Fantasy owners often mistake Minnesota's Target Field for a pitching-friendly environment, but it's an above-average venue for right-handed power, which is good news for Brian Dozier, Miguel Sano, Byron Buxton and their Minnesota Twins mates facing a schedule such as theirs. As the Twins' lefty bats are the ones available in greater numbers in ESPN leagues, Max Kepler (a .286/.393/.443 hitter against righties this season), Eddie Rosario (.286/.315/.457) and Kennys Vargas (.360/.385/.880) are three to consider plugging in for Week 7.
Cody Bellinger might be the Los Angeles Dodgers' left-handed hitter stealing the headlines, but don't overlook Joc Pederson and (switch-hitting) Yasmani Grandal, whose Week 7 matchups are every bit as tantalizing. With Andrew Toles (DL: knee) sidelined, Pederson again appears the team's preferred leadoff man against right-handers -- and the Dodgers are scheduled to face five such starters -- and Grandal is hitting .333/.395/.556 against righties while typically slotting in fifth or sixth in the order against that side.
Speaking of the Dodgers, their creative use of the disabled list has made it next-to-impossible to get a read on their weekly matchups. Still, this is a week in which a case can be made for all seven of their typical rotation candidates -- yes, this includes Kenta Maeda, who is eligible to pitch only one of Week 7's seven days, May 21 -- as the team is beyond its Coors Field portion of the schedule and instead gets three games at San Francisco's AT&T Park and four back home against the Miami Marlins. Every Dodgers starter projects for a better-than-league-average Game Score, which means that, yes, you should activate even Rich Hill for his May 16 start, despite the risk of an early, blister-influenced exit. Maeda is the one exception, if only because it's difficult to chance a player eligible for only 14 percent of a week's schedule without an ironclad promise he'll return.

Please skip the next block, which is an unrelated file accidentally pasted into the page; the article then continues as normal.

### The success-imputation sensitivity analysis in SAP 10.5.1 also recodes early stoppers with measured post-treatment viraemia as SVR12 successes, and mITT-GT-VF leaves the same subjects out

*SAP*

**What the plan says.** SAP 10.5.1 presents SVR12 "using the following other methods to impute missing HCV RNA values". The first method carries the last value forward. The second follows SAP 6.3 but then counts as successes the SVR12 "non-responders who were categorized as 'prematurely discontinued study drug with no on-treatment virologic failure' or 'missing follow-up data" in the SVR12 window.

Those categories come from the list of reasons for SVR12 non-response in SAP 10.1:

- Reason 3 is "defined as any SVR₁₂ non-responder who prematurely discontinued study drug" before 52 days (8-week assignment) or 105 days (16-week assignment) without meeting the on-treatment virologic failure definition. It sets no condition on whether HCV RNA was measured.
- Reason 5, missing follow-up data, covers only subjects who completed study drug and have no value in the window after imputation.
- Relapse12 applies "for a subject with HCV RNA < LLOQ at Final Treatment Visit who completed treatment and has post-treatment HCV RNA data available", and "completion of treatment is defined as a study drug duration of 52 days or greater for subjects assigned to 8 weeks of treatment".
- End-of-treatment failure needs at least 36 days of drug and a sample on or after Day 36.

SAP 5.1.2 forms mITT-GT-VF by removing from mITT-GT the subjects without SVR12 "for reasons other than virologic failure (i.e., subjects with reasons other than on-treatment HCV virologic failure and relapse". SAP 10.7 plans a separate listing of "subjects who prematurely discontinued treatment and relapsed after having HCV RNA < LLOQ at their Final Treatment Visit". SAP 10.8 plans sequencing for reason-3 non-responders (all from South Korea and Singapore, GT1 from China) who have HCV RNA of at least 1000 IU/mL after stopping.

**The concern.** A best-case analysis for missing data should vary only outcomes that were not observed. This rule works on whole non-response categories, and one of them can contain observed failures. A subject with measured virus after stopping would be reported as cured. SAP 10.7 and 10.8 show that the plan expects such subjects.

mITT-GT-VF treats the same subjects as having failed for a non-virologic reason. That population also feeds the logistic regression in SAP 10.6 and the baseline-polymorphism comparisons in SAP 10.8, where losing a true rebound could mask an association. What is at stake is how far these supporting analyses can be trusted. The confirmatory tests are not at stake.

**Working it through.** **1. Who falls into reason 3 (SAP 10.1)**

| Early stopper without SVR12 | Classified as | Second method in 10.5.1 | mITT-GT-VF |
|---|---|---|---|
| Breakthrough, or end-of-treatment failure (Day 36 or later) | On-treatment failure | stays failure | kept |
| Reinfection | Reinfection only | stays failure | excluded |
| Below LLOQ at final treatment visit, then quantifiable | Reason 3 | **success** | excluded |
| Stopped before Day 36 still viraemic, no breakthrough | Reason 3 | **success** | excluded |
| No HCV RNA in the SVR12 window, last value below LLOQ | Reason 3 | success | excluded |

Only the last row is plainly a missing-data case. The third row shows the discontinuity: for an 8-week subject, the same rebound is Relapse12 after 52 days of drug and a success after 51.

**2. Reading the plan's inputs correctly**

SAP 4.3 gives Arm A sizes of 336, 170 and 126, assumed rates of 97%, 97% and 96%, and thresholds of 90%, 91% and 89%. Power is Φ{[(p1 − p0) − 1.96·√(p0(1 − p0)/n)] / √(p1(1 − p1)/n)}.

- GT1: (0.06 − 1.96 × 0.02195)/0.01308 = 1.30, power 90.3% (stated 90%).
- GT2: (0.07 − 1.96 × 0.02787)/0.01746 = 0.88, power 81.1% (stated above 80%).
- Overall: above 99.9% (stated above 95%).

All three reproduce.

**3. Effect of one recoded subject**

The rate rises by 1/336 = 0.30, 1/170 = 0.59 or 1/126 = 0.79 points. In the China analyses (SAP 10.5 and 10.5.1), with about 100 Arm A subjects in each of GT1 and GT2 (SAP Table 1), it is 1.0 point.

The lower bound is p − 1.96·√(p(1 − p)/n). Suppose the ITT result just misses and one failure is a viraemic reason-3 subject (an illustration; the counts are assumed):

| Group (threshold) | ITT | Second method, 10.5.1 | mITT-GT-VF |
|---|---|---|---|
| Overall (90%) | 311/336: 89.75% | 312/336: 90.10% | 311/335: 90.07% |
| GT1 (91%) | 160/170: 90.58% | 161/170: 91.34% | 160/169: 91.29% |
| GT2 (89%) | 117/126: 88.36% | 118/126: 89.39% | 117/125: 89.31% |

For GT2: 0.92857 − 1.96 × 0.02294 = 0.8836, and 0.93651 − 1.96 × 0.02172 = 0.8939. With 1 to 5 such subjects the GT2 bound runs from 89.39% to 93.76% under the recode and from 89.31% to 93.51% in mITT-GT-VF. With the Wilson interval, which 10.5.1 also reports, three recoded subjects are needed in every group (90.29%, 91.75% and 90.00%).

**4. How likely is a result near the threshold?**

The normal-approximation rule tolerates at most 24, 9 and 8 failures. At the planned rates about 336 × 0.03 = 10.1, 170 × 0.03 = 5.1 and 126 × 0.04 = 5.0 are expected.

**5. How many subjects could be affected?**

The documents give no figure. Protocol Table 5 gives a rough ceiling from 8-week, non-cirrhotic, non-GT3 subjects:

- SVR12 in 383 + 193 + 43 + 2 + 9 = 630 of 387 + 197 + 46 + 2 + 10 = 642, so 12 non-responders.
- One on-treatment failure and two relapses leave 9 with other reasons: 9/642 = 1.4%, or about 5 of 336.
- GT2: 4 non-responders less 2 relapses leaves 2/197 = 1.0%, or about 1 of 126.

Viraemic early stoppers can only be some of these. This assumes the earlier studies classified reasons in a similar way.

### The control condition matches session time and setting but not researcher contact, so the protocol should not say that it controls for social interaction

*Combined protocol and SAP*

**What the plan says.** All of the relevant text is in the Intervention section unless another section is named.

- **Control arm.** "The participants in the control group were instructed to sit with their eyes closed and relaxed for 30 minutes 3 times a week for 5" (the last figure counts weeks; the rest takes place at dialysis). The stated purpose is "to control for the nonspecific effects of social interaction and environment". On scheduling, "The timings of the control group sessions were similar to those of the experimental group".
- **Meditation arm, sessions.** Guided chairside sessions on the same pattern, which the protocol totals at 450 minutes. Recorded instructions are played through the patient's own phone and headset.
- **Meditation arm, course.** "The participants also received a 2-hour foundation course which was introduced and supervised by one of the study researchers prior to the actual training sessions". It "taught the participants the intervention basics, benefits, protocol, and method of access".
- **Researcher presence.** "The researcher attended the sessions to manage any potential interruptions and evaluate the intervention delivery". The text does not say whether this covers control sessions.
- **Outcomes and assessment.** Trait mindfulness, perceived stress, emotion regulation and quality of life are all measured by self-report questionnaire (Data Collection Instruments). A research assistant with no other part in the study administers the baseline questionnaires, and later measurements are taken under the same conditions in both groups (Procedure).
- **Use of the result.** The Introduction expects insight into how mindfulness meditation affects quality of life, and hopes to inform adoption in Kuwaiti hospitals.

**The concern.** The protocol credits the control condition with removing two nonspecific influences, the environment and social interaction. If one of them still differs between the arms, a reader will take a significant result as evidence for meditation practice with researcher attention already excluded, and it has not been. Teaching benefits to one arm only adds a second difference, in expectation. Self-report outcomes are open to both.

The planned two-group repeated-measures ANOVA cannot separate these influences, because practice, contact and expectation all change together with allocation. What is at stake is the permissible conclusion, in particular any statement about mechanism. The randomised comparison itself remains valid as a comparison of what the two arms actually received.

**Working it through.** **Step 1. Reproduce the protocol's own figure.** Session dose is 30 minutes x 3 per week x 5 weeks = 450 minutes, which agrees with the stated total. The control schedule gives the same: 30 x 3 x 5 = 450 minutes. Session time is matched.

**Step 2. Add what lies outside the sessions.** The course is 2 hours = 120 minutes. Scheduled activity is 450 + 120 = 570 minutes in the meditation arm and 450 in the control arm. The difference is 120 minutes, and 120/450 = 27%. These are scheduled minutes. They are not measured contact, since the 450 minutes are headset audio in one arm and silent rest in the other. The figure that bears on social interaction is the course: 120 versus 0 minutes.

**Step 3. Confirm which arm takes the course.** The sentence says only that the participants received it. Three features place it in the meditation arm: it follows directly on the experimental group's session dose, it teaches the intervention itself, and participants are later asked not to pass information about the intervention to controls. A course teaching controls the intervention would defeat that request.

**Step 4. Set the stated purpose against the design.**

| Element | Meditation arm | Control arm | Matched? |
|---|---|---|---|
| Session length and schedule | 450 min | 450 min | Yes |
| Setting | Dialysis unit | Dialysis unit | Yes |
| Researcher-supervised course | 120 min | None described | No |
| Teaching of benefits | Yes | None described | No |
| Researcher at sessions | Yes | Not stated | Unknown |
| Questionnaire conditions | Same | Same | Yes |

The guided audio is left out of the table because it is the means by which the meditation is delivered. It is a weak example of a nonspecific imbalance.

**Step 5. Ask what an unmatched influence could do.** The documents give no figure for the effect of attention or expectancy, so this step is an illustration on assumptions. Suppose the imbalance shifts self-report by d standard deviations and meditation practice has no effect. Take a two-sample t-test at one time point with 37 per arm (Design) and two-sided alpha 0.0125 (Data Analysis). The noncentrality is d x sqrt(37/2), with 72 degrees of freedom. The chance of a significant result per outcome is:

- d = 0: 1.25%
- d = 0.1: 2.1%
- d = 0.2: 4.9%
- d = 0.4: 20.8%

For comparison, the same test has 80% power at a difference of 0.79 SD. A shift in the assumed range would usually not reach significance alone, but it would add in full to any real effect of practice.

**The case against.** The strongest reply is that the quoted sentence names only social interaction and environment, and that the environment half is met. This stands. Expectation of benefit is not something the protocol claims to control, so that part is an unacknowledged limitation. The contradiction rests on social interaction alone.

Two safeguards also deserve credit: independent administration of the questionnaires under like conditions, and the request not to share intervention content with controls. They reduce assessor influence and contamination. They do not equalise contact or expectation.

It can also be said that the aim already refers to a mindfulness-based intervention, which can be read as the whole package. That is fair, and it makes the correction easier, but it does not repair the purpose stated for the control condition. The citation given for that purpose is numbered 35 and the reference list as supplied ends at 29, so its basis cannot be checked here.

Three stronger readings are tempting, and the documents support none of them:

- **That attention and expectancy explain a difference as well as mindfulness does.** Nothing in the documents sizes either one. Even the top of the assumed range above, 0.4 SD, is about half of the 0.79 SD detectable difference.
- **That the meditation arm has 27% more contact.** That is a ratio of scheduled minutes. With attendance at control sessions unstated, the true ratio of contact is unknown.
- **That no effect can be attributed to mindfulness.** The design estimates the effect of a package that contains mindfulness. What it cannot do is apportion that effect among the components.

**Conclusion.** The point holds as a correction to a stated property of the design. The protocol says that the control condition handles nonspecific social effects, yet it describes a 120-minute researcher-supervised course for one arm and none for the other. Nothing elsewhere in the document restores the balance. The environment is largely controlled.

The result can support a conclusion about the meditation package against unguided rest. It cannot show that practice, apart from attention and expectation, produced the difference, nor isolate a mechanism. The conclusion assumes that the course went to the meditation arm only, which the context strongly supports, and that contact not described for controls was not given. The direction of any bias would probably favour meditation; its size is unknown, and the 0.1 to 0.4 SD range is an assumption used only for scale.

Just one team suffers the disadvantage of a five-game week: The St. Louis Cardinals, who play their first two against red-hot Eduardo Rodriguez and defending American League Cy Young award winner Rick Porcello, both of the Red Sox. Aledmys Diaz, Randal Grichuk and Kolten Wong aren't hitting enough to warrant use in shallow-mixed leagues if you have viable alternatives, and if Dexter Fowler (shoulder) can't get healthy enough to make a start before the week begins, he'd be too risky to keep active for a shortened schedule.